This paper is not a study in the history of ideas; rather, it is an interpretation of the Phenomenology of Spirit, guided largely by the commentaries of Alexandre Kojeve and Jean Hyppolite, and written from the standpoint of an existentialphenomenology. It opens with an exposition of Hegel’s concepts of consciousness and experience and a statement of his conception of the phenomenological method. Then, arguing that the Phenomenology of Spirit is a concrete idealism which offers a (...) cogent philosophy of human existence, the paper examines the closely related themes of death, freedom, intersubjectivity, action, and speech in Hegel’s phenomenology. Finally, it closes with remarks, suggested by Hegel’s analysis of action in the intersubjective world, on the interpretation of philosophical works. (shrink)
Emotions and bodily feelings -- Existential feelings -- The phenomenology of touch -- Body and world -- Feeling and belief in the Capgras delusion -- Feelings of deadness and depersonalization -- Existential feeling in schizophrenia -- What William James really said -- Stance, feeling, and belief -- Pathologies of existential feeling.
: This article contributes to the contemporary debate regarding the young Heidegger's method of formal indication. Theodore Kisiel argues that this method constitutes a radical break with Husserl—a rejection of phenomenological reflection that paves the way to the non-reflective approach of the Beiträge. Against this view, Steven Crowell argues that formal indication is continuous with Husserlian phenomenology—a refinement of phenomenological reflection that reveals its existential sources. I evaluate this debate and adduce further considerations in favor of Crowell's view. (...) To do so, I analyze the young Heidegger's account of phenomenological communication and argue that it further reflects the continuity that Crowell identifies: as he does with reflection, Heidegger refines Husserl's account of phenomenological communication and sheds light on its existential sources. (shrink)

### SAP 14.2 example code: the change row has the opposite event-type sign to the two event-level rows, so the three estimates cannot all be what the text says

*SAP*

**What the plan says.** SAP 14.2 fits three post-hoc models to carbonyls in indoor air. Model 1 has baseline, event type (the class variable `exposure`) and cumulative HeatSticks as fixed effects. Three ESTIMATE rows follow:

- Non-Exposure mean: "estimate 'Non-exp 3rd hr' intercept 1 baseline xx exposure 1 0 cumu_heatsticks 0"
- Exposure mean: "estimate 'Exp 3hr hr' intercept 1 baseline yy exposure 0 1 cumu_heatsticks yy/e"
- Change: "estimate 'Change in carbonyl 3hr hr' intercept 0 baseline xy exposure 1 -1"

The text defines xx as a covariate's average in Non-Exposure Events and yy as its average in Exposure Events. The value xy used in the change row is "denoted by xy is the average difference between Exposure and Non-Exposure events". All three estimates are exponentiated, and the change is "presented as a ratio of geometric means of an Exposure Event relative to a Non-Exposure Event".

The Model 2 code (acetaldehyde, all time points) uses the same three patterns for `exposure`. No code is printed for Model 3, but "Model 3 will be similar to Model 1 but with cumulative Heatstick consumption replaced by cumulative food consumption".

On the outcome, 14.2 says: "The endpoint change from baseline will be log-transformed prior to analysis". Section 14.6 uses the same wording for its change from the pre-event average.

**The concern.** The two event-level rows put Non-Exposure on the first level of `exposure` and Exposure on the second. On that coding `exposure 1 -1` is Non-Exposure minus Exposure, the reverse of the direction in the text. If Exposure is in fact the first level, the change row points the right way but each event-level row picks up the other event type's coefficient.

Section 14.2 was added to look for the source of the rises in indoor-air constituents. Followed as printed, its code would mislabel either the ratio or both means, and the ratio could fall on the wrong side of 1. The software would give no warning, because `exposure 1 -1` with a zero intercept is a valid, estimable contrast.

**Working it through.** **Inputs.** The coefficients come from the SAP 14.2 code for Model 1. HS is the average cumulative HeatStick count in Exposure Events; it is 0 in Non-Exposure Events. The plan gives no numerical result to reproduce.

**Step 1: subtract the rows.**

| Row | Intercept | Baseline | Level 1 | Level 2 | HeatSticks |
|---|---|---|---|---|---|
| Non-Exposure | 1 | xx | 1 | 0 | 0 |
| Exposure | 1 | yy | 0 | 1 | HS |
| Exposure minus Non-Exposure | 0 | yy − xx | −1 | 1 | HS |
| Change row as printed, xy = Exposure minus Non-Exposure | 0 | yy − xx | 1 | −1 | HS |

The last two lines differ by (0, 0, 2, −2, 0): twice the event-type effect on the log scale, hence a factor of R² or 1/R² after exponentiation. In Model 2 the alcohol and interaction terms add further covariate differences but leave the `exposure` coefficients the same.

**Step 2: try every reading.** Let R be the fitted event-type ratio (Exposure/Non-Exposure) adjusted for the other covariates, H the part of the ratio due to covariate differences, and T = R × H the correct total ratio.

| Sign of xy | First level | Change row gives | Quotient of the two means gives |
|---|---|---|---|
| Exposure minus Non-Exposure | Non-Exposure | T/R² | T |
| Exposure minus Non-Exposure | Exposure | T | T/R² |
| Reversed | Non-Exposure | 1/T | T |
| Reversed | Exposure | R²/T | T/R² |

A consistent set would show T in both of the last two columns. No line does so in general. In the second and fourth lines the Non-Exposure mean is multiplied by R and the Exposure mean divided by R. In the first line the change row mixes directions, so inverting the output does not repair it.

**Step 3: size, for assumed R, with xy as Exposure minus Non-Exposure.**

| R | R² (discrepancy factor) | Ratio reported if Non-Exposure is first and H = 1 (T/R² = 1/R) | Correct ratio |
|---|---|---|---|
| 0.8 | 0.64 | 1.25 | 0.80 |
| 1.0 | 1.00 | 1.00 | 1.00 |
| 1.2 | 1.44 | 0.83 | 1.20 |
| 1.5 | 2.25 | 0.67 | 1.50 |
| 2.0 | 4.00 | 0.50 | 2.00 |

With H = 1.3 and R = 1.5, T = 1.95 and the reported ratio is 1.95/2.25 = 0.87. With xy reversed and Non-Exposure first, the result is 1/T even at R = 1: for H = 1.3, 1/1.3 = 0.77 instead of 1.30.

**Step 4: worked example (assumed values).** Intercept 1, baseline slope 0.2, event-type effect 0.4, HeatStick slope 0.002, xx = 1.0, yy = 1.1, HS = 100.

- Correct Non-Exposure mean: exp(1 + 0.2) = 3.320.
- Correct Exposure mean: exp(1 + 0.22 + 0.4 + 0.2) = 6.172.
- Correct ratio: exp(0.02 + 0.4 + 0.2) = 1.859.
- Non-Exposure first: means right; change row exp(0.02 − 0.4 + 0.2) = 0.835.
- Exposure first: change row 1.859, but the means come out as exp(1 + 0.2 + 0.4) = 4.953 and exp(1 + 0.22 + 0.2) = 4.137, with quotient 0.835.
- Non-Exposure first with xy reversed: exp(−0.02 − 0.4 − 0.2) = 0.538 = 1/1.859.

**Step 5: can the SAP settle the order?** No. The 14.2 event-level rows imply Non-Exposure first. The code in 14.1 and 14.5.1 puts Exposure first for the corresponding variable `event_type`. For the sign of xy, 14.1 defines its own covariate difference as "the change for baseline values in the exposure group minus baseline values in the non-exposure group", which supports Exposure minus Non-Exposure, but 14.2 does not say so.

Four Phenomenological Philosophers is the first book to examine the major texts of the leading figures of phenomenology in one volume. In separate chapters, the book explores the ideas of Edmund Husserl, Martin Heidegger, Jean-Paul Sartre and Maurice Merleau-Ponty with detailed readings of their most important texts. The constantly evolving ideas of Edmund Husserl, the founder of phenomenology, are presented through a review of the three major periods of his work. Martin Heidegger, who made a decisive and controversial (...) break with his teacher, Husserl, set forth his own phenomenological program in Being and Time. Jean-Paul Sartre, who transplanted the tradition from its origins in Germany to the streets of Paris, set forth his existentialphenomenology in Being and Nothingness. The Phenomenology of Perception was the best and most representative work of Maurice Merleau-Ponty, a contemporary of Sartre whose career was cut short by his early death. A knowledge of these key thinkers and their major texts is essential to an understanding of many of the major themes of contemporary philosophy, from hermeneutics and existentialism to postmodernism and deconstructivism. This book provides the ideal introduction to this important philosophical tradition. (shrink)
This paper is an assessment of the key debates on Heidegger’s existential conception of science. It relates the topics to contemporary problems in the philosophy of the natural sciences, providing the reader with a framework to evaluate various versions of hermeneutic phenomenology of scientific research as alternatives to both, naturalistic and normativeepistemological conceptions of scientific research. The paper delineates a context of constitution that is irreducible to the context-distinction between discovery and justification. In this context, the tenets of (...) the doctrine of cognitive existentialism are formulated. (shrink)